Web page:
A US senator has called on the ESRB – the ratings board for games in the US – to take steps against the proliferation of loot boxes in videogames.
In a letter sent to ESRB president Patricia Vance, senator Maggie Hassan called on the ESRB to include information about the presence of loot boxes as part of its rating system. She said: “While there is robust debate over whether loot boxes should be considered gambling, the fact that they are both expensive habits and use similar psychological principles suggest loot boxes should be treated with extra scrutiny. At minimum, the rating system should denote when loot boxes are utilized in physical copies of electronic games.”
She went on to say: “The potential for harm is real. To that end, I respectfully urge the ESRB to review the completeness of the board’s ratings process and policies as they relate to loot boxes, and to take into account the potential harm these types of micro-transactions may have on children. I also urge the board to examine whether the design and marketing approach to loot boxes in games geared toward children is being conducted in an ethical and transparent way.”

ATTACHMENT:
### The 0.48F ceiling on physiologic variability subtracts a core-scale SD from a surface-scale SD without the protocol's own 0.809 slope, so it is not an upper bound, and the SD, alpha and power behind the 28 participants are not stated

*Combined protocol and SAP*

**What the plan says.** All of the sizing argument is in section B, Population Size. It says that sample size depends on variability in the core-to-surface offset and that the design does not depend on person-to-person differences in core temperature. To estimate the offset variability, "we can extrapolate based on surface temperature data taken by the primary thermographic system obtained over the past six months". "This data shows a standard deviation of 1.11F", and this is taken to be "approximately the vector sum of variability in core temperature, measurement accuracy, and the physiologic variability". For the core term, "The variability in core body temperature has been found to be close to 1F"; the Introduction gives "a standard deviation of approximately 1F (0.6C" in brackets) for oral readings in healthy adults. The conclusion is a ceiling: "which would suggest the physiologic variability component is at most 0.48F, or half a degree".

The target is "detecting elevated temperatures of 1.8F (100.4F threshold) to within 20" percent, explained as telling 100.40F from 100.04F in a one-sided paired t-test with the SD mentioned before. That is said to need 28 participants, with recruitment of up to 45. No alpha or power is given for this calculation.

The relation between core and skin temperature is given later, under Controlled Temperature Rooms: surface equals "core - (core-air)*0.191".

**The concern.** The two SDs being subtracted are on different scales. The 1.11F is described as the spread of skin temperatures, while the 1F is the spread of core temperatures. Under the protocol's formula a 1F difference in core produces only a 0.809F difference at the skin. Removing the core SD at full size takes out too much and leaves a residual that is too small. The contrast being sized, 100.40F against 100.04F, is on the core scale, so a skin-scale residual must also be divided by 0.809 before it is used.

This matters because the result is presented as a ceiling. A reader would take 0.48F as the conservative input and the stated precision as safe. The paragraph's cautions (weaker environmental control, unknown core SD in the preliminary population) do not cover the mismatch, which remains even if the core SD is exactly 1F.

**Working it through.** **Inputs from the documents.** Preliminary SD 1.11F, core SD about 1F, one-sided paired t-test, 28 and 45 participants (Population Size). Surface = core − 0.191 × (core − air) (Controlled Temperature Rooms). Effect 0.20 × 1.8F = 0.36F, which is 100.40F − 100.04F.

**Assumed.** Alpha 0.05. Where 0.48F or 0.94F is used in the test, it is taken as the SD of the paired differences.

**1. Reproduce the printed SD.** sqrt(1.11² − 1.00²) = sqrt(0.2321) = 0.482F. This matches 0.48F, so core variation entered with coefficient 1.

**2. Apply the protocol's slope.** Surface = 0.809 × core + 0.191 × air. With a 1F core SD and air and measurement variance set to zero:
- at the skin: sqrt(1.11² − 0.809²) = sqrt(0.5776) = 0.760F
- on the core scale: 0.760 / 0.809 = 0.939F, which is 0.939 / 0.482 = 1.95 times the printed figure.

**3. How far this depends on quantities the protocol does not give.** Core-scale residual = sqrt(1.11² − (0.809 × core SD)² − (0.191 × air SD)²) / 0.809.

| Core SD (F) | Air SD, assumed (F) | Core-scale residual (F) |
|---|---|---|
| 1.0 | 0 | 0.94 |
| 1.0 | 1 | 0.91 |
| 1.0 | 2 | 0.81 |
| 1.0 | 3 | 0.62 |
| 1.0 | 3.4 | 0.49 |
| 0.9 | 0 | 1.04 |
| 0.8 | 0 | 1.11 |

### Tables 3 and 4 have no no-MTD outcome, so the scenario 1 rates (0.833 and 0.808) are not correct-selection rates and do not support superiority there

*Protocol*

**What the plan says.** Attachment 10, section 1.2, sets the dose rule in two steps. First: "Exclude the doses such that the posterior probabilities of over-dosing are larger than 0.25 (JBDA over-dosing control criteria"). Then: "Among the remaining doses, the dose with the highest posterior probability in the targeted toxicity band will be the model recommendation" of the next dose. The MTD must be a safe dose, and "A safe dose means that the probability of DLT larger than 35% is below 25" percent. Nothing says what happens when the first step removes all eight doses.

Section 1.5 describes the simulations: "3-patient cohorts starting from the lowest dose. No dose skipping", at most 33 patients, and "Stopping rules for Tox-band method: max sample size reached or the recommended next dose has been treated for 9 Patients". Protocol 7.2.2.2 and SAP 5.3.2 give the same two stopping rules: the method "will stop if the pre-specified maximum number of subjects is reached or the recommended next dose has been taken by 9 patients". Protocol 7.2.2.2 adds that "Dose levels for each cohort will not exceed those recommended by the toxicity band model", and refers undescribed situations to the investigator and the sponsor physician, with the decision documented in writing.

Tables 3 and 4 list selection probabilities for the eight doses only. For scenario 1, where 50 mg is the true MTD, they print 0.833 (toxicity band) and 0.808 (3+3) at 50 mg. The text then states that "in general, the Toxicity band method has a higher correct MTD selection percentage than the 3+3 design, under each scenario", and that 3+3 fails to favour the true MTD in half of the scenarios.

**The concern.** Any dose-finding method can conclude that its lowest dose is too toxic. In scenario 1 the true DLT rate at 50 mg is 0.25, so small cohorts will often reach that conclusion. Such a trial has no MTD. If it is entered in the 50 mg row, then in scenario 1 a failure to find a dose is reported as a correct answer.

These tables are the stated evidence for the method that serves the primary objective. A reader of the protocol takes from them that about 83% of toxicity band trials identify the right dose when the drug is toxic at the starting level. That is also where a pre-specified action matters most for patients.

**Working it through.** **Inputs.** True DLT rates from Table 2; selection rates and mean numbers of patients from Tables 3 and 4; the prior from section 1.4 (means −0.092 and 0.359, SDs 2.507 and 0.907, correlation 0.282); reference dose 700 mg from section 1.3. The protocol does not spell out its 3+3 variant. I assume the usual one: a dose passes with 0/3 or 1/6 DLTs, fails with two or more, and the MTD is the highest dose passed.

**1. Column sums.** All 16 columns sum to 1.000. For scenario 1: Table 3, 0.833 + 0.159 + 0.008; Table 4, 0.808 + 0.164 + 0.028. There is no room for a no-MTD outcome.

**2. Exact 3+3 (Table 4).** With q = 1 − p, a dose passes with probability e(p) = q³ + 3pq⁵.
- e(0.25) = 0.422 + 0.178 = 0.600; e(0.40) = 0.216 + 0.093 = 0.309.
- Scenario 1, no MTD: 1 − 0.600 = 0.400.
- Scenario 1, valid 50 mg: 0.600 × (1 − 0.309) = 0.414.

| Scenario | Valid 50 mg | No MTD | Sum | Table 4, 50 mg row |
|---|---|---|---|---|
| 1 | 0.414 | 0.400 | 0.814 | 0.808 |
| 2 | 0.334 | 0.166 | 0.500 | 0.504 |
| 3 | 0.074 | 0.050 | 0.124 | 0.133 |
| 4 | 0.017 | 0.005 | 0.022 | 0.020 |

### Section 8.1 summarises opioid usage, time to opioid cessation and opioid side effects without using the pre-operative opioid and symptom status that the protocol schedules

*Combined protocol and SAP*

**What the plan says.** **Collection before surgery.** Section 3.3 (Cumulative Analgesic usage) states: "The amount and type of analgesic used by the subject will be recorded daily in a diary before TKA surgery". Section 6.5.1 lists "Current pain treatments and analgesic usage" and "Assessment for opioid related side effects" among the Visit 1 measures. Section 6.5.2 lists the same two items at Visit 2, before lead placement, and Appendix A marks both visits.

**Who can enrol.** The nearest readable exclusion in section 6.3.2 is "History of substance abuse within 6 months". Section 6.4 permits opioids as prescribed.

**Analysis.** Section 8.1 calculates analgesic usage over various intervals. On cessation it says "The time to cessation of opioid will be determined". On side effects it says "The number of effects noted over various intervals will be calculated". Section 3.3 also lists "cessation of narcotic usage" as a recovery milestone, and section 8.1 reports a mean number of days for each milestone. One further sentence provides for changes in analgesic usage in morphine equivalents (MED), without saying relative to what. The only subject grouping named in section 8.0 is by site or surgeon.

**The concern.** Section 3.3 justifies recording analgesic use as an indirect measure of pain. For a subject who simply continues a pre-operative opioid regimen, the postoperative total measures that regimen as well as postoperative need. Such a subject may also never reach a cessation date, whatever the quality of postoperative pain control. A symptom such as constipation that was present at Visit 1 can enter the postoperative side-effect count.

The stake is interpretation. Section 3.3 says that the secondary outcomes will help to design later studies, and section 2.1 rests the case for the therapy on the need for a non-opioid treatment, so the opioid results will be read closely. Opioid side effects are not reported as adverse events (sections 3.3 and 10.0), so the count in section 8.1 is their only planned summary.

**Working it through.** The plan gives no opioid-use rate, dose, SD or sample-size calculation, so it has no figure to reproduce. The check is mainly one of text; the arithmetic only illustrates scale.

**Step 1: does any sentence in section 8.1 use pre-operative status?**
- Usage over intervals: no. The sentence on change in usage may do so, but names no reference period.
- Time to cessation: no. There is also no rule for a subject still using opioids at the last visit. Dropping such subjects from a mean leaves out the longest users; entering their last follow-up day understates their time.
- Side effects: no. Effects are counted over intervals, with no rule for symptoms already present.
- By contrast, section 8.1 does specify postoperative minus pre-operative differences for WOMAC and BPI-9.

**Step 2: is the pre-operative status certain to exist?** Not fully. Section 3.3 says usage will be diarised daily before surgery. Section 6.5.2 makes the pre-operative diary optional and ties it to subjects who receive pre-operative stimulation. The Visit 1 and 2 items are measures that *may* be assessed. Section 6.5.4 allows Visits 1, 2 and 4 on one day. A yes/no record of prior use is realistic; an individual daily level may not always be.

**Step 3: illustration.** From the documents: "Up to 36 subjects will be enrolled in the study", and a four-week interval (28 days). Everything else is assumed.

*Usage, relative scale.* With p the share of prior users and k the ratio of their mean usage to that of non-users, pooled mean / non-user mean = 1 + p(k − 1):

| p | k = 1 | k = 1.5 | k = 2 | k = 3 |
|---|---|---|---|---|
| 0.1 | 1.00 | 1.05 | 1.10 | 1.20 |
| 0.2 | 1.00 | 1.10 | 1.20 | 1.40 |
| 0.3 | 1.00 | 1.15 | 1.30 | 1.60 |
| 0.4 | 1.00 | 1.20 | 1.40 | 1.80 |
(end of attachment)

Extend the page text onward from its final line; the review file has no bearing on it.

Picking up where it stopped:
Separately, in a Q&A session with nominees for the post of commissioner at the Federal Trade Commission, senator Hassan suggested that if the ESRB fails to take action against loot boxes, the US government, via the FTC, could step in.
Hassan’s highlighting of the loot box issue mirrors similar interventions elsewhere in the world – last November, Belgium’s Justice Minister called for loot boxes to be banned in Europe, and Hawaii just introduced legislation that will ban the sale of games containing loot boxes to those under the age of 21.
Loot boxes are already a controversial issue for gamers – EA, for example, was forced to abandon Star Wars Battlefront II’s microtransaction engine after a loot box controversy pre-launch, and the majority of gamers despise the way in which they introduce an element of pay-to-play to games, while making vast amounts of money for games publishers. But with anti-loot box legislation getting onto the agenda in an increasing number of countries, loot boxes may at last have had their day.